July 30, 2013 4:52pm
If you are one of the thousands of users who, seemingly out of nowhere, experienced performance issues with your original Nexus 7 tablet, an update to Android 4.3 could substantially improve matters.
The choice of low-quality eMMC and a poorly-performing memory controller in the Asus-built Nexus 7, combined with a lack of garbage collection in filled-but-unused sectors of the memory, contributed to slowdown over time. Wiping the device clean temporarily fixed the problem, but once the blocks were filled again with apps, music and other files, the tablet quickly began to bog.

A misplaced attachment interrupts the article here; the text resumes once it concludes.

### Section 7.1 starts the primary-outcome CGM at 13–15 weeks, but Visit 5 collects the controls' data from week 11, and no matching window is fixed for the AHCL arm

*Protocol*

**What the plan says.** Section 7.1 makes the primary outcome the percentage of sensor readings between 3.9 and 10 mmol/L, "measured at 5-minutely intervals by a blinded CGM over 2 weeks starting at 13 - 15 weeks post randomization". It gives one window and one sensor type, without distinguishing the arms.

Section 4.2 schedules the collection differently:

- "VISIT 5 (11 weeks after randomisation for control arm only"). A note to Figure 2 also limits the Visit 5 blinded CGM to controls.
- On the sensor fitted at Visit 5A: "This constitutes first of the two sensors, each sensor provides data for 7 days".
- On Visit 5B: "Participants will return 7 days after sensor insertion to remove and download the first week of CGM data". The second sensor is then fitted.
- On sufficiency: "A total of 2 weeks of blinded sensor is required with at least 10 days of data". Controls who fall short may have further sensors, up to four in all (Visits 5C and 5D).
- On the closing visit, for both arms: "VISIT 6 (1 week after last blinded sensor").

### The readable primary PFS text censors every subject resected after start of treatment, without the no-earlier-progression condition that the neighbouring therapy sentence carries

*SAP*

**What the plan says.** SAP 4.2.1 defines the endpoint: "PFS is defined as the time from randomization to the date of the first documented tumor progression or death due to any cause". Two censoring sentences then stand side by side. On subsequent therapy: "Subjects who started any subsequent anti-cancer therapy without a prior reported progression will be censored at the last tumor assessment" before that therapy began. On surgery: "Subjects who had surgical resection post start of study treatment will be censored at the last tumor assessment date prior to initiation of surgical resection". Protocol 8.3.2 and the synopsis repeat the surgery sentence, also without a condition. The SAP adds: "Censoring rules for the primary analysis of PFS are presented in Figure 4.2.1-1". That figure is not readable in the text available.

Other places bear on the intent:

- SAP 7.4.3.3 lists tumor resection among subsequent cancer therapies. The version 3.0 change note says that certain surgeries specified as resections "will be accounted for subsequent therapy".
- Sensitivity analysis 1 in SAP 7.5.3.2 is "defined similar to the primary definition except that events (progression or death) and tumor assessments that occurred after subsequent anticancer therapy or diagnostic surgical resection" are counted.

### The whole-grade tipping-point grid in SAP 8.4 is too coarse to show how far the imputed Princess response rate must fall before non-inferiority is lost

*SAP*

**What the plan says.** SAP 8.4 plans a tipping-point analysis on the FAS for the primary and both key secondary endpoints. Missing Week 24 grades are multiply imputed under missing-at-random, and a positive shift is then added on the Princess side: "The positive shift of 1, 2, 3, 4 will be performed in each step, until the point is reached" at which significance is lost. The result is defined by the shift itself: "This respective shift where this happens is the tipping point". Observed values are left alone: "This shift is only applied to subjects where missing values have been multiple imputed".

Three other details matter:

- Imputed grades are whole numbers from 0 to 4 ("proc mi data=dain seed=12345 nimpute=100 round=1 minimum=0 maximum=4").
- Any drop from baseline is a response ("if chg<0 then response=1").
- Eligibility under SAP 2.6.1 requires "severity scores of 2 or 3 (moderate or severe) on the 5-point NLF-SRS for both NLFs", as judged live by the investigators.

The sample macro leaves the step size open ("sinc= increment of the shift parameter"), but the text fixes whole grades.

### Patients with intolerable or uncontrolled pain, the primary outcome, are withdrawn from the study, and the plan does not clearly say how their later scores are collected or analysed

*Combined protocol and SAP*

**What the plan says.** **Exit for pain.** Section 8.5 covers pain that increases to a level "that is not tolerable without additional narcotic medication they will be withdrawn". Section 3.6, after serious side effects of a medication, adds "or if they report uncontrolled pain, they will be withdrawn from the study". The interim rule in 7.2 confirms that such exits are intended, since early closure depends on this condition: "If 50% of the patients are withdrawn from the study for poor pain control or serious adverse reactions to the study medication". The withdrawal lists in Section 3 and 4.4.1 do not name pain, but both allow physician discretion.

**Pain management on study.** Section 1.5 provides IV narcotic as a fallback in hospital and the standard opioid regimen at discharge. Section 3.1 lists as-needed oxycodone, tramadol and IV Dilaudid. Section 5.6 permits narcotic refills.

Android 4.3 introduces TRIM support to the operating system, including the Nexus 7, which is a standardized cleanup procedure for compatible file systems that detects unused memory blocks and, when the device is plugged in and not in use, wipes them clean.
According to Anandtech’s Brian Klug, “TRIM (and its equivalents) establishes that communication between file system and eMMC/NAND controller. When unused blocks are TRIMed at the OS level, a signal is sent to the eMMC controller telling it that it no longer has to track that data. A good controller will then schedule those NAND pages/blocks for garbage collection/recycling, thus improving performance.”
While this will most prominently affect the Nexus 7, which is badly in need of such performance improvements, TRIM has been found to run on all Nexus devices running Android 4.3, and should be up to the OEM to implement when specific carrier models are updated in due time.